Wagga Wagga, Australia (Nine Network/CNN) - As people are evacuated from their flood-stricken homes in NSW, one resident is staying put - the spider.
The fields surrounding flood-stricken areas of NSW have been covered in the webs of a type of ground-dwelling wolf spider, says the collection manager of arachnids at the Queensland Museum, Dr Owen Seeman.
In an attempt to escape rising waters, the spiders climb blades of grass and let out hundreds of metres of silk in the hope a gust of wind will catch the web and transport them to safety, he said.
''What you are seeing is the result of all their failed attempts to get away.''
An evolutionary geneticist and spider expert, Amber Beavis, said it was unusual to see adult spiders displaying this behavior, known as ballooning.
It is typically used by young spiders to travel away from their birth place, said Dr Beavis from the Australian National University.
She said wolf spiders were not social spiders either.
''They're very solitary but under these extreme circumstances they obviously don't mind being around each other.''
Taronga Zoo's spider keeper Brett Finlayson said: "There are more airborne and water-borne insects due to the rain, and so there's a greater food supply for spiders. So more are surviving through to adulthood," he said.
But the rain is doing something else - it is making spider webs stickier, meaning more insects and bugs are getting stuck in the filaments.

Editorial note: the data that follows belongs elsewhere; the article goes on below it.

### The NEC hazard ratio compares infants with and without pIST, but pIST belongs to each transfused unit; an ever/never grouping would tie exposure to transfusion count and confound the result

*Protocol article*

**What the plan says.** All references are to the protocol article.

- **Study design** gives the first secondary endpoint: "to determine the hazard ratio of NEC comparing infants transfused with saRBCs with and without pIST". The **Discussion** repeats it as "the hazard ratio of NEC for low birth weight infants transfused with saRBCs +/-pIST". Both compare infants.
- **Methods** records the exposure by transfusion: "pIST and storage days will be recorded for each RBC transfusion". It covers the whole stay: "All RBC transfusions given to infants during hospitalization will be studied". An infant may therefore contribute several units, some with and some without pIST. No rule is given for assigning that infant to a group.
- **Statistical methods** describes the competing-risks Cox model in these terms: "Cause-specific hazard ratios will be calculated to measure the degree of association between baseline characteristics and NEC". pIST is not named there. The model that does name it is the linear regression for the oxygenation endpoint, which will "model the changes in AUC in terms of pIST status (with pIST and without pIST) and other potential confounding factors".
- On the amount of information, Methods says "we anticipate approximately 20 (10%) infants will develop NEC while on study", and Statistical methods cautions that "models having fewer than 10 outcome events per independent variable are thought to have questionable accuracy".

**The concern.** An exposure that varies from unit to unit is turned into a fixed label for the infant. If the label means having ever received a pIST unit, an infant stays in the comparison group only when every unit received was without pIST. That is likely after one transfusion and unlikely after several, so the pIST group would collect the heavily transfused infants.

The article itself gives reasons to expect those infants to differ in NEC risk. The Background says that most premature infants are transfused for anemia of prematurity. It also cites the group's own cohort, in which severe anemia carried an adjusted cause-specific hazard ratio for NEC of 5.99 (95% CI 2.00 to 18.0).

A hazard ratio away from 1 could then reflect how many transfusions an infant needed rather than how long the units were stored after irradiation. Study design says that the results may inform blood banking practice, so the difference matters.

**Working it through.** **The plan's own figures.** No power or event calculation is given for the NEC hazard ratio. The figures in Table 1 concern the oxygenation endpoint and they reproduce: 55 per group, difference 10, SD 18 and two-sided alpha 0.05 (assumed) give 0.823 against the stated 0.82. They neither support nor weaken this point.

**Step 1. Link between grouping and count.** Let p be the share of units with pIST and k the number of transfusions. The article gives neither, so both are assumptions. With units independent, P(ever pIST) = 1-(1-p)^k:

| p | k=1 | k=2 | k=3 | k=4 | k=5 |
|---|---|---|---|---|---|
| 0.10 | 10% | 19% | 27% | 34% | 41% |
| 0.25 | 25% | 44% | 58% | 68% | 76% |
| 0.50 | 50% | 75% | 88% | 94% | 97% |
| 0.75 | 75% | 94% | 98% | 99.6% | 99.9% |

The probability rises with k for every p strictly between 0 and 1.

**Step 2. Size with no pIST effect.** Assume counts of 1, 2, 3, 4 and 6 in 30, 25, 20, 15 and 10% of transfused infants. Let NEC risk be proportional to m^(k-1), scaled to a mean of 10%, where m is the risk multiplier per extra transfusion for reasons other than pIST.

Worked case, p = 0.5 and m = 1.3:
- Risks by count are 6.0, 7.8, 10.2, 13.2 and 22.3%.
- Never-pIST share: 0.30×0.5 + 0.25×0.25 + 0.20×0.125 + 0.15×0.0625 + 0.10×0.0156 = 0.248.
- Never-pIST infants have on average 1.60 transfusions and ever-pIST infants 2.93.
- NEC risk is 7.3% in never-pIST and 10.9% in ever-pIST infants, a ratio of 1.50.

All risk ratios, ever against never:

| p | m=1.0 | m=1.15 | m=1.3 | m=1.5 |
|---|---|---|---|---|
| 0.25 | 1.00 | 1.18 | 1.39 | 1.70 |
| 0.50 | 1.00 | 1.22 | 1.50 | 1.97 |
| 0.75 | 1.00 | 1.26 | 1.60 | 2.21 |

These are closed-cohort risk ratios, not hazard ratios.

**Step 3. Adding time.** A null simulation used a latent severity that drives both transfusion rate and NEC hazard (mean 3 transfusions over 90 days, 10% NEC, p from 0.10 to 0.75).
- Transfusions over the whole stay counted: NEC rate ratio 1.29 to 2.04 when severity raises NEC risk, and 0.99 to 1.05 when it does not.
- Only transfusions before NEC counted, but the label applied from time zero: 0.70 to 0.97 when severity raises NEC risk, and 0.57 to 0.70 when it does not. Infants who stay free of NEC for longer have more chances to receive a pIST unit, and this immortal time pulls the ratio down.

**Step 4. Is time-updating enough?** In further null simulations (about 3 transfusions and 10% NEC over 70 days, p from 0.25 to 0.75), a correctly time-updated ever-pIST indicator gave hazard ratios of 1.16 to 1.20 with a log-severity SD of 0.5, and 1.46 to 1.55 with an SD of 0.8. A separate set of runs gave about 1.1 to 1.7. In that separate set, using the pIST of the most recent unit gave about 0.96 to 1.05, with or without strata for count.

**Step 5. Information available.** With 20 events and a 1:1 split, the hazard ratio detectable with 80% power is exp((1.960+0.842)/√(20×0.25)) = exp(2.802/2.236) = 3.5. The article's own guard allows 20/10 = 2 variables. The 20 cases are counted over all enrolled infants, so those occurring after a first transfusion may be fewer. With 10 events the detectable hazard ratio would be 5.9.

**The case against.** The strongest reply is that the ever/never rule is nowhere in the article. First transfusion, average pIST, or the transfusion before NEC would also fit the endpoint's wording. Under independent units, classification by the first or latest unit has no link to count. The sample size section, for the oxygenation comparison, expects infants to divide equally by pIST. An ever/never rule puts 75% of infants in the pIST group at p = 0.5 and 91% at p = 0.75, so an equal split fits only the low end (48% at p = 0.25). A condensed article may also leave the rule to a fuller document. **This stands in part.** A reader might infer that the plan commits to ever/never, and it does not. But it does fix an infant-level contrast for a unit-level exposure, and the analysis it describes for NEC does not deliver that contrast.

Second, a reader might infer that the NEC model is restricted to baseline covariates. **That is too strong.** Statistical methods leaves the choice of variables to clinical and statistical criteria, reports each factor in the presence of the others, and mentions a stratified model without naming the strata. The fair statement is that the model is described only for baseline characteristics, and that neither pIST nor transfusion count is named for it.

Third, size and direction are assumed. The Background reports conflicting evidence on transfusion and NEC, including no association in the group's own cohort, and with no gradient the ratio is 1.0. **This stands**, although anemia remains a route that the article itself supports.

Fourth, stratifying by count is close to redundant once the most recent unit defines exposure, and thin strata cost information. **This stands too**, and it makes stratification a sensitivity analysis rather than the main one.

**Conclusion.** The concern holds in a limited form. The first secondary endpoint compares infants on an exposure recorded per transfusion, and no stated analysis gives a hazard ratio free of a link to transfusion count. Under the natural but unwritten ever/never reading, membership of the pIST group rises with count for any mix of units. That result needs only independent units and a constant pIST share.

Spiders are drinking the extra water droplets hanging from their webs, while the drops are making webs more visible to humans.
"The rain sticks to the webs," Mr. Finlayson said. "You may have walked past [the web] before, but now you can see it."
And as such spiders are fully grown during this season, they are more visible, Mr. Finlayson said, adding that he had received a lot of questions about arachnids from zoo visitors this year.
He said the rising water levels from the floods pose little threat to the spiders or their webs.
"If the water was to rise and the web was to go under, they will move on," Mr. Finlayson said.
"They can eat their own web, which is just protein, climb elsewhere and make a new web. But they are more likely to abandon the old web because there is so much food around [now]."
For spiders that live underground, the wet conditions are also a boon. While some spiders may drown if they are stuck in a pool of water for too long, many others are able to find new homes in moist soil, Mr. Finlayson said.
"They seek out humidity so some rain would appeal to them. They like damp ground and they will look for moist soil that they can dig into."
Mr. Finlayson said the increase in spiders posed no danger to people - and that they should be grateful, instead of frightened.
And if it is a dry summer next year, the spider population would drop back to its previous levels.
The spiders don't pose any harm at all. They are not aggressive and only bite if they face a severe threat or their lives are in danger. They have a mild venom, so if they were to bite you, you would only get a bit of a headache and some local pain.
"The amount of mosquitoes around would be incredible because of all this water, but these spiders are capturing all these insects and bugs.
"They are doing us a favour. They are actually helping us out."
In 2010 following the floods in Sindh, Pakistan, it was believed the increase in spiders, which cocooned trees with their webs, may have cut the risk of malaria to the local population.